- Violation of self-imposed dietary rules causes exaggerated fear of disease, a sense of personal impurity, and/or negative physical sensations, anxiety, and shame.
- Dietary restriction increases over time and may come to include the elimination of food groups and cleanses. Weight loss commonly occurs, but the desire to lose weight is not the focus.
Any of the following:
- Malnutrition, severe weight loss, or other medical consequences from a restricted diet.
- Intrapersonal distress or impairment of social, academic, or occupational functioning due to beliefs or behaviors about healthy diet.
- Self-worth, identity, and body image unduly dependent on compliance with one’s “healthy” diet.
Research is needed to refine the diagnosis, determine prevalence rates, identify risk factors, and develop treatments. An important first step is developing an assessment tool; a 100-question survey is in development to assess and diagnose orthorexia.
Researchers are currently proposing the use of the diagnostic tool ORTO-R, which contains six items from ORTO-15 determined to be the best markers.
Dr. Bratman reported that the condition of orthorexia has already shown signs of evolution since he first conceived of it.
He noted that exercise is now more commonly a part of it than it was in the 1990s. He also reported that incorporating low-calorie foods has also become a bigger part of the healthy eating associated with orthorexia.
Orthorexia may also, on occasion, be a disguise for anorexia by individuals presenting a more socially acceptable way of staying thin. Orthorexia nervosa may also cross over with bulimia nervosa and avoidant/restrictive food intake disorder (ARFID).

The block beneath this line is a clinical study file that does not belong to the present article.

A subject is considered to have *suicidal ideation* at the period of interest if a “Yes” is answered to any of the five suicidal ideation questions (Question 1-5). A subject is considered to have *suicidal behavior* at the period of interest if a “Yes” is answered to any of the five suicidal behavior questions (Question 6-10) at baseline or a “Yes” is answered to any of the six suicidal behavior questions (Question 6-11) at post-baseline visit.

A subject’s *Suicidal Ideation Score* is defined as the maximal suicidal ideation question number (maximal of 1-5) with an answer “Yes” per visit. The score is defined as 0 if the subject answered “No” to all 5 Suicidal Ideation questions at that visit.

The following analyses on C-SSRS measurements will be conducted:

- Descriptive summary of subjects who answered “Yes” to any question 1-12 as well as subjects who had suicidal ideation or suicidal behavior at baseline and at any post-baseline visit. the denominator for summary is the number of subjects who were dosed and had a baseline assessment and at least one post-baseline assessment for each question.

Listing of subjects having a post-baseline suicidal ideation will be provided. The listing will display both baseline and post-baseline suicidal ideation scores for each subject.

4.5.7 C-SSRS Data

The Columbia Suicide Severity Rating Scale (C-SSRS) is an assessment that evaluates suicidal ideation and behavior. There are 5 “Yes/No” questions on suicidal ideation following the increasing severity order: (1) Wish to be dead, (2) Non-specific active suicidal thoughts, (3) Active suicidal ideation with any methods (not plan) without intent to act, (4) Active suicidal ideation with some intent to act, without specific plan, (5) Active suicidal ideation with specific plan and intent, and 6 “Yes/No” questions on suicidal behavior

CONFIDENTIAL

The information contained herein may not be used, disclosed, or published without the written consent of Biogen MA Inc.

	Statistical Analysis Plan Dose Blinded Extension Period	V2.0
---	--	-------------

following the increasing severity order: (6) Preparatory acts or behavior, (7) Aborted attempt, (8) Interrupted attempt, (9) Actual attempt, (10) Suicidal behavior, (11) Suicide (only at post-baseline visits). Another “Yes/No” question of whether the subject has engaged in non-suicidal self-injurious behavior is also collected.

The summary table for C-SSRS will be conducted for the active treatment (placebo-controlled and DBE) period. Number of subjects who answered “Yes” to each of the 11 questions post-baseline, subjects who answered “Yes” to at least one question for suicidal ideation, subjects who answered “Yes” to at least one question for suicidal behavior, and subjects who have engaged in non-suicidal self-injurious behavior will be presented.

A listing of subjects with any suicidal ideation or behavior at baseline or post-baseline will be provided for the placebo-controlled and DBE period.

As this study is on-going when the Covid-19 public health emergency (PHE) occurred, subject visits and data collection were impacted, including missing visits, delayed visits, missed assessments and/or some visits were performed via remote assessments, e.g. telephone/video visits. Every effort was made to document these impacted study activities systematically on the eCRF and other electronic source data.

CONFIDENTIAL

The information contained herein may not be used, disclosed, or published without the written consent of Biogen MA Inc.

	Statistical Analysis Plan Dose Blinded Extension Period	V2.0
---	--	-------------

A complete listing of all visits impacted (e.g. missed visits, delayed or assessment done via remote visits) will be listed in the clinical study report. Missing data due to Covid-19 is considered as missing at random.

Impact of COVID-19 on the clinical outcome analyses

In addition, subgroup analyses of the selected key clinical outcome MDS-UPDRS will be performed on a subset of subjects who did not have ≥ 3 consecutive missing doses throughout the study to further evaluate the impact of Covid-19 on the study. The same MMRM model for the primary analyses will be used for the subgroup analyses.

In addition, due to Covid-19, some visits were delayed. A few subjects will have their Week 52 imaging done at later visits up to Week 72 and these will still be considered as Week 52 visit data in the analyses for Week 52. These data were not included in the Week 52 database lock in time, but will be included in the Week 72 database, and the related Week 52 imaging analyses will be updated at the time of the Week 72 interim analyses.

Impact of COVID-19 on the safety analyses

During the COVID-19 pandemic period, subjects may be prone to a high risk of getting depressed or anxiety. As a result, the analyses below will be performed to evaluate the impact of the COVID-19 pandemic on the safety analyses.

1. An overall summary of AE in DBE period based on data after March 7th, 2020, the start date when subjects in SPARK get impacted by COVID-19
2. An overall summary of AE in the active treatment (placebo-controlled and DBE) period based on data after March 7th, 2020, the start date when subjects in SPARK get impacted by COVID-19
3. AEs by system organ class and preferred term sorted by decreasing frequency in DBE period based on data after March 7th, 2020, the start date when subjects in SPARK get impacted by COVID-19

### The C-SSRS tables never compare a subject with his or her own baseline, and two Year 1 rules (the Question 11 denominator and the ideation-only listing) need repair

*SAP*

Because it can cause malnutrition, orthorexia nervosa may produce any of the medical problems associated with anorexia nervosa including loss of menses, osteoporosis, and heart failure.
Although treatments have not been specifically validated for orthorexia, clinicians have reported that treatments that challenge the dietary theory and build more flexible eating have been successful in the treatment of orthorexia.
If you or a loved one shows signs of orthorexia, please seek help from an eating disorder treatment professional. As with other eating disorders, early intervention increases the chance of a complete recovery and minimizes negative consequences.
Counseling is the mainstay of treatment. Some treatment approaches that may be recommended include cognitive behavioral therapy and dialectical behavior therapy. Medications such as antidepressants and anti-anxiety medications may also be helpful.
Often, people with eating disorders cannot recognize the power the condition has over them. In fact, people still believe what they are doing is to be healthy and don’t see it as problematic. They may not even be inclined to speak with a doctor at all.
If your current thoughts and/or behaviors surrounding food is causing distress and/or impacting your daily functioning, then it is advised to seek professional help.